Congress, NASA

Senate committee makes quick work of NASA appropriations bill

On Thursday the full Senate Appropriations Committee approved a Commerce, Justice, and Science appropriations bill, just a day after the CJS subcommittee marked up the bill in a brief session. The text of the legislation is not yet available but the summary of the legislation released by the committee included this discussion of the NASA section of the bill:

National Aeronautics and Space Administration (NASA) – The bill provides $19 billion for NASA, $278 million above the Fiscal Year 2010 level and equal to the President’s request. The total funding includes $1.6 billion for Space Shuttle operations; $2.78 billion for Space Station operations; $3 billion for development of the next generation Crew Launch Vehicle and Crew Exploration Vehicle; $5 billion for science; and $904 million for aeronautics and space technology research. The bill restructures NASA’s human spaceflight programs, providing for a new heavy lift launch vehicle and crew capsule for exploring beyond low-Earth orbit, extending the life of the International Space Station through 2020, supporting the burgeoning commercial space industry, investing in new technology development, and allowing one additional Space Shuttle flight, if determined to be safe.

During the hearing Sen. Dianne Feinstein (D-CA) thanked the CSJ subcommittee chairwoman, Sen. Barbara Mikulski (D-MD), for adding $27 million for a flagship exploration technology program. “Candidly, I was very disappointed to see that the technology funding, which was the cornerstone of the president’s budget, is really substantially, some what say drastically, reduced. Exploration technology cut $502 million, robotic precursor missions cut by $80 million, space tech programs cut by $247 million. These cuts are going to cause 200 immediate job losses in my state alone,” she said.

“I acknowledge the validity of the senator from California’s concerns,” Mikulski responded, “but we face a very constrained budget environment, and also we started off the year with a very difficult presentation by the administration that initially canceled the human spaceflight program as we knew it.” Mikulski continued: “Working with Senator Shelby, we really did try to find a path forward that kept a balanced space program in human spaceflight, space technology, space science, and also reliable transportation systems.” She said she would be willing to work with Feinstein as the bill moves forward to address the Californian’s concerns.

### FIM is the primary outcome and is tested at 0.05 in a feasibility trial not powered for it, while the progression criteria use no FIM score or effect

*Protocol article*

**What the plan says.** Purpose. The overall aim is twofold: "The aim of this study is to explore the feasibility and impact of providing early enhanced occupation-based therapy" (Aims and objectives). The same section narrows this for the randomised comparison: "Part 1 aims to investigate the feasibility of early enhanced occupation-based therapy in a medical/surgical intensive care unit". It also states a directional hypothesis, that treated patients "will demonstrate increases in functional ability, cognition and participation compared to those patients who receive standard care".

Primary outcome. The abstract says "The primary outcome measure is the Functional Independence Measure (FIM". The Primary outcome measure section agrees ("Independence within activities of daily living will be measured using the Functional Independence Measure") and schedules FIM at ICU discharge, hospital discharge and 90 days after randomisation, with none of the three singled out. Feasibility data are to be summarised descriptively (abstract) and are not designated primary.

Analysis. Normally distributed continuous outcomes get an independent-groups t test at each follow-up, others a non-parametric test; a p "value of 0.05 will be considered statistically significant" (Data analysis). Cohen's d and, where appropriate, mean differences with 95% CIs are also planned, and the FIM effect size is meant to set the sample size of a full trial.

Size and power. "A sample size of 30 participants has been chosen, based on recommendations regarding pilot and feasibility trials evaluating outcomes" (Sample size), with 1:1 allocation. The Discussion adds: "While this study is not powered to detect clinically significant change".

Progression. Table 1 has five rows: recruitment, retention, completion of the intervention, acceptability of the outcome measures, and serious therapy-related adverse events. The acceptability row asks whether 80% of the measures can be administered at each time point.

Some senators hailed elements of the bill that support “development of the next generation Crew Launch Vehicle and Crew Exploration Vehicle”. “The funding secured today for NASA will ensure that America remains the world leader in manned spaceflight by jumpstarting the development and construction of a new Heavy Lift Vehicle, while also continuing the development of the Orion Crew Capsule,” said Sen. Mary Landrieu (D) of Louisiana, home of the Michoud Assembly Facility. “This is not only great news for the direction of the space program but will ensure that NASA’s skilled workforces, in locations like Michoud, will be able to resume work on a NASA-built Heavy Lift Vehicle in the near-term.”

Sen. Robert Bennett (R-UT) also praised the bill in a statement because that new launch vehicle, he said, will use solid rocket motors manufactured in Utah. “This legislation is not only significant because it rejects President Obama’s failed vision for human spaceflight, but is also a major step toward preserving the solid rocket industrial base and thousands of jobs in Utah.”

Sen. Richard Shelby (R-AL), ranking member of the CJS subcommittee, also supported the bill, while taking some swings at commercial space elements of the White House’s budget proposal. “The overarching point is simple: No so-called commercial space company has ever carried anything successfully to the space station, much less safely launch and return a human being. We cannot risk human lives or the entire future of the space program by deploying an unproven commercial crew concept,” he said. “The CJS bill solidifies American’s human space flight program by funding a robust heavy lift vehicle based on demonstrated technological reality.”

126 comments to Senate committee makes quick work of NASA appropriations bill

  • Matt Wiser

    Bravo. ObamaSpace is on life support, and glad to see a much better program taking shape. Alll the work on Ares and Orion will not be wasted as a result. And we’ll fly sooner rather than later. None of this “waiting until 2015 for a Heavy-Lift launcher” nonsense.

  • G Clark

    I almost gagged reading that. I think Shakespeare had it right.

  • Bennett

    G. Clark – ditto

    And we’ll fly sooner rather than later.